Yesterday kicked off the 10th freeride comp at Taos Ski Valley. It’s been dumping here (!!!), so visibility was pretty low, and there were delays.
But the judges, organizers, and athletes were able to complete day 1 of the women’s Snowboarding & Skiing portion of the comp out on West Basin—Emily Weer is currently leading on the snowboard side, and Charlotte Percle is sitting in first place for skiing.
Weather permitting (it’s still snowing right now!!!), the guys will take the stage today.
This Taos comp is a great event and a pretty big deal. To help explain why, we talked to a number of past and present competitors who have made their way to and through this event.
(To watch the live feed, go here: SkiTaos.org/freeride)
A number of exceptional female skiers have competed in the event—Angel Collinson has podiumed here; Lynsey Dyer won the first event in 2005; and the Taos comp holds particular significance for one of our favorite big mountain skiers, Elyse Saugstad.
Elyse happened to be back in Taos this week, so in addition to getting to ski some pow together (bonus: she was on the 15/16 Bibby Pro, I was on my Blister Pros), we got to talk a lot about Taos in general, and the freeride comp in particular:
“Taos is a magical gem in the southwest,” Elyse said. “It has such good, varied terrain that it caters to all types of freeride skiers, making it a perfect place to hold freeride competitions. You can find everything from technical lines, to huge cliffs to drop, to fast and flowy lines.
And Taos holds a special place in my heart because it is the event that kickstarted my professional skiing career. By winning the event it put my name on the map, and a year later, I won the Freeride World Tour Overall Title.”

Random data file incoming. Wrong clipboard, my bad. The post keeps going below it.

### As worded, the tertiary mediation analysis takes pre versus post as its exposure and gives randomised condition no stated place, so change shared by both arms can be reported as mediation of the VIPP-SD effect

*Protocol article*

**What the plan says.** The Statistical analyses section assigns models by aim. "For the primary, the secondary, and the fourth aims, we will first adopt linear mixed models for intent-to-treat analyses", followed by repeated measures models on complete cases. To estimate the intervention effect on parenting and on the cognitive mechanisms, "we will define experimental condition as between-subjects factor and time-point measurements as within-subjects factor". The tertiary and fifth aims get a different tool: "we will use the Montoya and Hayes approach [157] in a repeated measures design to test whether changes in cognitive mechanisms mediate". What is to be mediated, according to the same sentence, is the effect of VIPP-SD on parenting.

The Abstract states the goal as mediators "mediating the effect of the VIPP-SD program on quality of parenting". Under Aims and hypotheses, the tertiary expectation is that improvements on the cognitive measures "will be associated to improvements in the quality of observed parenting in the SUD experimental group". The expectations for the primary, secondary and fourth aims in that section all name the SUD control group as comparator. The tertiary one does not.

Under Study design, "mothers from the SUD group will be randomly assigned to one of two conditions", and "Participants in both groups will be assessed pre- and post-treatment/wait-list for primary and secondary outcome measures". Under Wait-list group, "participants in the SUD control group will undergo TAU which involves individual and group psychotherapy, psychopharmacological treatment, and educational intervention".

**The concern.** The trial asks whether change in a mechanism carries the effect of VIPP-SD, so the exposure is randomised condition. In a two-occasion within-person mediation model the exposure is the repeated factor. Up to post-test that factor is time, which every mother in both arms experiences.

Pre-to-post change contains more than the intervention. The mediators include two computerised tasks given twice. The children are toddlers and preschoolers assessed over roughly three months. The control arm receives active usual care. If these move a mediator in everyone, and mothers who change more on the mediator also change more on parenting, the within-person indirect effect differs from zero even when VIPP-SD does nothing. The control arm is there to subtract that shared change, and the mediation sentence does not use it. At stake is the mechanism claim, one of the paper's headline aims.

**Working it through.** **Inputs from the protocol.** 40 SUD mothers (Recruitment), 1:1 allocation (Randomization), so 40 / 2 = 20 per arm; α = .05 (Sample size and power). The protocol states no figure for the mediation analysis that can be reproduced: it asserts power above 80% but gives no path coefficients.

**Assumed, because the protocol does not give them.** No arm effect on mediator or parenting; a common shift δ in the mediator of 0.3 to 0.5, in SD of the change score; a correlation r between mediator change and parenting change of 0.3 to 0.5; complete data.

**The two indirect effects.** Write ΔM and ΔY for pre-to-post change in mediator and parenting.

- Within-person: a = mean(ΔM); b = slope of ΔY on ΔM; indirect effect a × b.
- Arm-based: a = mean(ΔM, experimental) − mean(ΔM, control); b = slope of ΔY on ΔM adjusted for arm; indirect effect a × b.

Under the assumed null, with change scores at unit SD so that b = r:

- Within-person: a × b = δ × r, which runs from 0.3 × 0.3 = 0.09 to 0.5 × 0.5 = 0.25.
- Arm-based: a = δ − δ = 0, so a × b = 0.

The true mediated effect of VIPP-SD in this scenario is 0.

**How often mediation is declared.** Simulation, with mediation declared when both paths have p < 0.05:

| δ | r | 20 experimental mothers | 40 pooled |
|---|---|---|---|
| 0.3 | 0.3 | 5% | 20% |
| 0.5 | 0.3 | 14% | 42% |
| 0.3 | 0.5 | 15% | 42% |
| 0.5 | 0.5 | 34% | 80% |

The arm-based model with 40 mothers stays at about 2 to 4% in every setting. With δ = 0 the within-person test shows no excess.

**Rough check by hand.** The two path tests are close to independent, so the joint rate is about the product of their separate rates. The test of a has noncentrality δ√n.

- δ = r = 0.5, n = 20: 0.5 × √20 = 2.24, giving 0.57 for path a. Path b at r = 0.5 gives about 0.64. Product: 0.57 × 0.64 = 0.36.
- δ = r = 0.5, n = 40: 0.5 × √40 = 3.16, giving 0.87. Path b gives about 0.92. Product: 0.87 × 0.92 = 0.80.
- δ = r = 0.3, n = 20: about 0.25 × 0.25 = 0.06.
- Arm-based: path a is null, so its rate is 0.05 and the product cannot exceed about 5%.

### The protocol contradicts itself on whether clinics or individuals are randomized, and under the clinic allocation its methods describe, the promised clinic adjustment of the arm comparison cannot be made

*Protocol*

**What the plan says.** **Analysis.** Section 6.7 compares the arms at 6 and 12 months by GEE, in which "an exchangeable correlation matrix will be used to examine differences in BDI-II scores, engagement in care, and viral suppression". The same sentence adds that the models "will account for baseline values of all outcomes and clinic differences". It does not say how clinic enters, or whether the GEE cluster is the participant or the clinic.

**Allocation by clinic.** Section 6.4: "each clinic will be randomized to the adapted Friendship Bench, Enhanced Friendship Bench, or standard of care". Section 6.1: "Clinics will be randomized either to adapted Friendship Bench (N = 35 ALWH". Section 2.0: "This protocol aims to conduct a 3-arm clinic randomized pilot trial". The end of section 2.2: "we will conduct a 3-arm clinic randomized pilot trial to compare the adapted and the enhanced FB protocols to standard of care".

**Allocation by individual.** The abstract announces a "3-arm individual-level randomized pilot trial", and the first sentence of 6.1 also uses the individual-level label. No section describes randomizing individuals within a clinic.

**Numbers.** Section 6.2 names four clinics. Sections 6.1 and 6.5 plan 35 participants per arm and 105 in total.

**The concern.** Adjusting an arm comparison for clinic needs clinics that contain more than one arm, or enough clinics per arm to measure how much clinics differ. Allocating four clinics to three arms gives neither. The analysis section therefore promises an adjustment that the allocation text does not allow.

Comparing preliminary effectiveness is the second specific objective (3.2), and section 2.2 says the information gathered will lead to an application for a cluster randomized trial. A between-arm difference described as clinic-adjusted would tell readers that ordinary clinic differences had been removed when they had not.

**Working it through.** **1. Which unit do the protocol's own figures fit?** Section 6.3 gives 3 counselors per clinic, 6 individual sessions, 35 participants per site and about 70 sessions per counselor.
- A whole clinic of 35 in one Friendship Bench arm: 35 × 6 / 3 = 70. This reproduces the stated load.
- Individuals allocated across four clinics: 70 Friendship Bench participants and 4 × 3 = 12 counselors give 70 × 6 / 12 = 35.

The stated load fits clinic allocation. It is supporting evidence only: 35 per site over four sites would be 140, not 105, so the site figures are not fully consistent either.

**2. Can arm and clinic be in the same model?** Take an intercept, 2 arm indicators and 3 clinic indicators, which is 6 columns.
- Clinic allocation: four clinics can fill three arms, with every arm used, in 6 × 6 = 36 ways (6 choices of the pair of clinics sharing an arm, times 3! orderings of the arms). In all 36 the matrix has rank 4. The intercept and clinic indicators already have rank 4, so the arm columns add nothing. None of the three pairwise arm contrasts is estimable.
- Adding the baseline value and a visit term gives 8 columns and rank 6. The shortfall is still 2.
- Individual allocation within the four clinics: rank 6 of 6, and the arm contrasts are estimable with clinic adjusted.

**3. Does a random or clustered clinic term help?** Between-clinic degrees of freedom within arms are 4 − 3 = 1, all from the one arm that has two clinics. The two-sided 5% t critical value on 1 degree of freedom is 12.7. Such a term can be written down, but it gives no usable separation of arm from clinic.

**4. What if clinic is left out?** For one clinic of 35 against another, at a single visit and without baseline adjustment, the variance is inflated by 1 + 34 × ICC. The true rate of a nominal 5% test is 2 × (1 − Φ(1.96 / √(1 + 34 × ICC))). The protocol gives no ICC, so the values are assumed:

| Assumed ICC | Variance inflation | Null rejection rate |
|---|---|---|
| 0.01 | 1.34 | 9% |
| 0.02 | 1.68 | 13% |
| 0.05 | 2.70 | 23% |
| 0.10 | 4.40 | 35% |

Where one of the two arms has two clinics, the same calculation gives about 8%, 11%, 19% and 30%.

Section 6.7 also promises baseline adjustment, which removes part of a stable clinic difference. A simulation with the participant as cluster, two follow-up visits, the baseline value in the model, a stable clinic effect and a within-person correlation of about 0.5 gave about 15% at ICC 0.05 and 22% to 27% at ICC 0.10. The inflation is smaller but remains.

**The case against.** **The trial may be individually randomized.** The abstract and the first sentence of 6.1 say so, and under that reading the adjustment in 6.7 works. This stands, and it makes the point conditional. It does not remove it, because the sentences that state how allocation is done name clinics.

Blister reviewer Colin Boyd just grabbed 2nd place at the most recent FWT stop in Andorra, and this Taos comp holds a special place for him, too:
“I competed in 2013, and finished 1st in the finals venue on Kachina Peak, and 4th overall. Taos certainly lived up to its reputation as being steep and technical. I remember being immediately floored at the options in both the 2013 venues at Taos. I just wish I had more than 3 runs!
“The US has struggled to provide a complete circuit for athletes attempting to qualify for the FWT, and Taos has certainly been a staple event for those trying to qualify. It was my 4th place result that secured my seat in the 2014 FWT, and I definitely recommend any rider looking to qualify to do this event.”
Blister’s Garrett Altmann is also back again on the Freeride World Tour, and just took 5th place in Andorra. Garrett has competed in a lot of places around the world, and I asked him if anything stood out about Taos as a comp venue.
“The West Basin and Kachina provide some of the more rowdy terrain presented in North American freeride venues. West Basin features several tree-ridden chutes and cliff bands typical of Taos, while Kachina Peak presents a more open face with big mountain features. The two venues complement each other nicely since they each cater to different riding styles.”
“And given that a competitor’s three best results are tallied for a season’s rankings, and given that there are only four 4-star competitions in North America, Taos is one of the best opportunities to gain points if you’re looking to qualify for the FWT.”
Q: Do you have a favorite memory from one of the Taos comps?
In 2012, I injured my ankle early in the season, and wasn’t able to compete before March. So Taos was my only event. I remember being so ill-conditioned that on day one of the comp, I stopped to rest on my poles while traversing through the trees. Needless to say, that move didn’t score well, and I finished 24th—barely making the cut for finals.
But when finals came around, I managed to pull off a perfect 10—the only ’10’ to this day on Kachina—and I finished 7th for the event. It wasn’t my best placing at Taos, but it is definitely my favorite competitive moment.